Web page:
Category Archives: Tradition

Marxist Conservatism

One ought to recognize in the Marxist critique of capitalism a covert loyalty to an antecapitalist community. Marx was too sophisticated, too urbane to throw in his lot with those he dismissed as utopian socialists, yet, as his early writings show, his animus against capitalism derived, like theirs, from a reaction against capitalism’s desecration–desacralization–of traditional, patriarchal norms. He was, at heart a romantic reactionary, but forced by intellectual vanity to give his anticapitalism an avant-garde “progressive” cover, a project facilitated by the mental suppleness he absorbed from Hegelian dialectics.

If this covert nostalgia for the predeluvian past at the heart of Marxism is acknowledged, then the tendency of communist revolutions to bring to power archly paternal figures like the Man of Steel and the Great Helmsman can be appreciated as preservative of an ancient notion of regality. In effect, communism was able to give an absolutism threatened by the encroaching democratic corruption a new lease on life, thus safeguarding in distorted but still recognizable form the authority of the Great Father. Insofar as masculinity and what today is disparaged as “authoritarianism” are essentially the same thing, communism can be credited with having found a way to reinvent heroic virility as a modern virtue. This is why the monuments and edifices that remain from the Stalinist era, despite efforts to dismiss them as bombastic anachronisms or icons of “totalitarianism,” are paragons of aesthetic probity compared to the hysterically performative structures to which the postmodern cult of lameness has accustomed us.

Communism ultimately failed because, like modernism in general, it could not sustain the contradiction of attempting a modern, secular, humanist revival of a world that modernity, secularism, and humanism had destroyed. Nonetheless, the passing of modernism has left a void because modernism, for all its paradoxes, was the last heroic gesture that a senescent Western civilization was capable of before it completely surrendered to flaccidity.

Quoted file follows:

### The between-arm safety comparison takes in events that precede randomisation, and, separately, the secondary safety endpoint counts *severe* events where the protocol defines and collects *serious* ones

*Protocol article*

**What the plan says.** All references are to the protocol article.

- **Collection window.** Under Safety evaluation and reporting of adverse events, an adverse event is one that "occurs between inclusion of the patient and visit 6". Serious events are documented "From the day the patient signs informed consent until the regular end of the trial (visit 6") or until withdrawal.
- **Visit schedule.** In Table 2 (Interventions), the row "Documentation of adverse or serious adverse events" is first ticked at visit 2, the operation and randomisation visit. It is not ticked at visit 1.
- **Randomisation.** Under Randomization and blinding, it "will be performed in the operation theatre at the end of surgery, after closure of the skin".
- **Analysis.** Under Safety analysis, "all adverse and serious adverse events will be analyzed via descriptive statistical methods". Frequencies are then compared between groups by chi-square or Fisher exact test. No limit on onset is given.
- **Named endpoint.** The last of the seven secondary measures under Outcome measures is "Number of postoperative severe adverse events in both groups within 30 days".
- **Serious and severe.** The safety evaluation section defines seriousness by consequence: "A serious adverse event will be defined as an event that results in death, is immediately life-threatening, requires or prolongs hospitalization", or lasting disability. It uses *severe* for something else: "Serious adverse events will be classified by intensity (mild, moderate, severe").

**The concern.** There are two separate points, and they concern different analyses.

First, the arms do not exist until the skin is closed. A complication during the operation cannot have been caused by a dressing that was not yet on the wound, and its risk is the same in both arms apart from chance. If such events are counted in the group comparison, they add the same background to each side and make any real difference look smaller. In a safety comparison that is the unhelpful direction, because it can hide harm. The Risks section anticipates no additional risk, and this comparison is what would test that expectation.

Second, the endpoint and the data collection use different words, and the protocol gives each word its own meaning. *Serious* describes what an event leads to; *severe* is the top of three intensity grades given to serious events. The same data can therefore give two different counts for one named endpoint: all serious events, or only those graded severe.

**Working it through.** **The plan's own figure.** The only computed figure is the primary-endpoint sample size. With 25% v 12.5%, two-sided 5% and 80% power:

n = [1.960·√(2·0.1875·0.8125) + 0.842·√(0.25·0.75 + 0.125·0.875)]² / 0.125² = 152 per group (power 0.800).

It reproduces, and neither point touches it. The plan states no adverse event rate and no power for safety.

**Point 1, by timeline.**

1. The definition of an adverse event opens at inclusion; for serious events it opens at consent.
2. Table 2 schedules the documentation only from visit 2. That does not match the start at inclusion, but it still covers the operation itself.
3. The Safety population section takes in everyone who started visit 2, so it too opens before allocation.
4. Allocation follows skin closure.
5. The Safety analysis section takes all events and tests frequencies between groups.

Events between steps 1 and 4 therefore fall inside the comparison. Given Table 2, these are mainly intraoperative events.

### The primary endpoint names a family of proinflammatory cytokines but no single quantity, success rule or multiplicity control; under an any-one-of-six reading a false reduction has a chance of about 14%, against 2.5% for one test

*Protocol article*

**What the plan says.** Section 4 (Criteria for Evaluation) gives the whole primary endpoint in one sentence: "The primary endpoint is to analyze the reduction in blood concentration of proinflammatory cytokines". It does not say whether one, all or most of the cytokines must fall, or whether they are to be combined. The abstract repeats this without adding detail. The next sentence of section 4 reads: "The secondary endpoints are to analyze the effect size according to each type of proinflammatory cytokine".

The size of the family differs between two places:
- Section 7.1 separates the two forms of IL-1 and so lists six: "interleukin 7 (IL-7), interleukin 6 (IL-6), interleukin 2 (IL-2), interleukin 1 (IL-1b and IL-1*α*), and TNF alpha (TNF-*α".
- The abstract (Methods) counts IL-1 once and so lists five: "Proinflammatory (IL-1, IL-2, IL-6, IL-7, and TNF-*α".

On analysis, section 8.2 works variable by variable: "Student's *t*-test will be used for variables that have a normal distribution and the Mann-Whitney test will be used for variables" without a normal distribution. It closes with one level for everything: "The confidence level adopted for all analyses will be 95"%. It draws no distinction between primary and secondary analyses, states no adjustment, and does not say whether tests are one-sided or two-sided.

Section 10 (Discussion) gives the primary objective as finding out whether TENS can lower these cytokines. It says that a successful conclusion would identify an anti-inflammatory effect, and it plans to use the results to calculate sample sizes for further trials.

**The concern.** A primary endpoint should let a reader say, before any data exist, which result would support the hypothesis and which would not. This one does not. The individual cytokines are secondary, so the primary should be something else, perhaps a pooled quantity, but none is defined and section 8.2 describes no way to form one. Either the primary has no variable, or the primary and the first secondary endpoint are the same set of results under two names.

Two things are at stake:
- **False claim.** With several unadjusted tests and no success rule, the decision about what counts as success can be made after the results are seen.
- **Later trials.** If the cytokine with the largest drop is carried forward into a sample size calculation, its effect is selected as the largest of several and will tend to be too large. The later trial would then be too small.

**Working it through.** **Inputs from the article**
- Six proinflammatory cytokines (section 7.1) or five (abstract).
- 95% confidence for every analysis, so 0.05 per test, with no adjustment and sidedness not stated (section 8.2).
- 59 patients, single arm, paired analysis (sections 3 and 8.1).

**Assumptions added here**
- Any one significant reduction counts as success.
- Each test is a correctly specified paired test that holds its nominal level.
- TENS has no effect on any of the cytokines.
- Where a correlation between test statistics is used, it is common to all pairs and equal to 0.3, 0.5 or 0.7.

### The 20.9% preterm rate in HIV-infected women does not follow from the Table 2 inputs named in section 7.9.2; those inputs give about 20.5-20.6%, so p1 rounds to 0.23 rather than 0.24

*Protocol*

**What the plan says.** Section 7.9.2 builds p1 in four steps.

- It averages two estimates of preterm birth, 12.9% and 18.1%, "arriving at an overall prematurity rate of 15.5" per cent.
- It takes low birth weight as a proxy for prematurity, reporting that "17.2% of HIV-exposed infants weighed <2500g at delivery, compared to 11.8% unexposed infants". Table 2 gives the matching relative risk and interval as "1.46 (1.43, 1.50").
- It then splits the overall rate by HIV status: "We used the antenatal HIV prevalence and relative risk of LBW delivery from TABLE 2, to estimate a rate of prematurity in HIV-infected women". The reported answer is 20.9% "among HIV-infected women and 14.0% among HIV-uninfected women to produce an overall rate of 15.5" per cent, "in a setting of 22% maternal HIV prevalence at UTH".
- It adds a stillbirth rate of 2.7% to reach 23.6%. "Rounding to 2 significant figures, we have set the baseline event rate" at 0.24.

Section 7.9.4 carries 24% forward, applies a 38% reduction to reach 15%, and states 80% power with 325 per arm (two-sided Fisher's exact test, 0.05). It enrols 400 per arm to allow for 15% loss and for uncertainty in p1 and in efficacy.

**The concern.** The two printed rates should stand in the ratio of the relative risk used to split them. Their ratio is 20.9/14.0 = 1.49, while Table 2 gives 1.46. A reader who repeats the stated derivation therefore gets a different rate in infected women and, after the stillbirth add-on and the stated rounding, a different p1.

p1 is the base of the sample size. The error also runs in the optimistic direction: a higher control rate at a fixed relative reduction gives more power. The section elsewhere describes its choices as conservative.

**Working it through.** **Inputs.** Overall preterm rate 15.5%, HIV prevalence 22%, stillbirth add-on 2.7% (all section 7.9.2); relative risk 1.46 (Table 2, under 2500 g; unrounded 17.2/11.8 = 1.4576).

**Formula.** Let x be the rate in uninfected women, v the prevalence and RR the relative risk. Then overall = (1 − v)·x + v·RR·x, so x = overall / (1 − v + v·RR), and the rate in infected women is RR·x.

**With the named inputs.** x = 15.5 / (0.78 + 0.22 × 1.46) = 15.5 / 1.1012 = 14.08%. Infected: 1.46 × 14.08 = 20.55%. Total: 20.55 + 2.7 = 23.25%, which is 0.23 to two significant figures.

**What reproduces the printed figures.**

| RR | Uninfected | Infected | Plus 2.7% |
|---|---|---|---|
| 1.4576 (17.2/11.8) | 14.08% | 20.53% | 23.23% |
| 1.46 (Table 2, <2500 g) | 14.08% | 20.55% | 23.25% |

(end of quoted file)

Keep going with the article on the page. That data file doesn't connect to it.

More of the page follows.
Midas Touch

Art has always served power but in the premodern period, power, though associated with wealth was not its product. Contemporary power is corporate. It is the power of dead capital, which means that we are subjects not of the Sun King or the Pope but of the nameless, seemingly contingent forces that rule the global economy. This is a power that art is hard-pressed to exalt. The real story of modern art, once one gets past the self-heroicizing bluster of the avant-garde, is the story of the difficulties that had to be surmounted (the craft that had to be forgotten, the qualms that had to be allayed) before art could be sufficiently debased to serve capital.

For art to serve capital, it had to develop the means to give vacuity the appearance of effervescence. And beyond that, it had to develop means to glorify a wholesale inversion of values. Adapting to an ugly age, art learned to glorify ugliness. Adapting to a materialist age from which the sacred had been banished, it learned to glorify superficiality. Adapting to an age of diminished men, it learned to glorify stunted tastes and feelings. Adapting to an age in which the worship of technology had nullified virility, it learned to glorify effeminacy, lameness, and confusion. Adapting to an age “emancipated” from patriarchy, it learned to glorify perpetual adolescence, impotent rebellion, and formlessness. At every step, these adaptations had to overcome the resistance of artists, intellects, standards of taste and probity that retained some filiation with nobility. Finally, with the advent of postmodernism, a succession of triumphs over every lingering trace of decency was consolidated under a rubric that apotheosisized perversion and made an explicit principle out of the elevation of the marginal.

With each step forward into debasement, the diminution of quality has been accompanied by an expansion of quantity until, today, the term art is applied to the slightest affectation. We are now drowning in the excreta of swarms of “performative” mountebanks. Everything today is tainted by “art.” It is as if we are afflicted by the modern equivalent of the Midas touch–now revealed to be the curse of the total commodification of the world and the transformation of everything in it into a hectoring signifier of exchange value.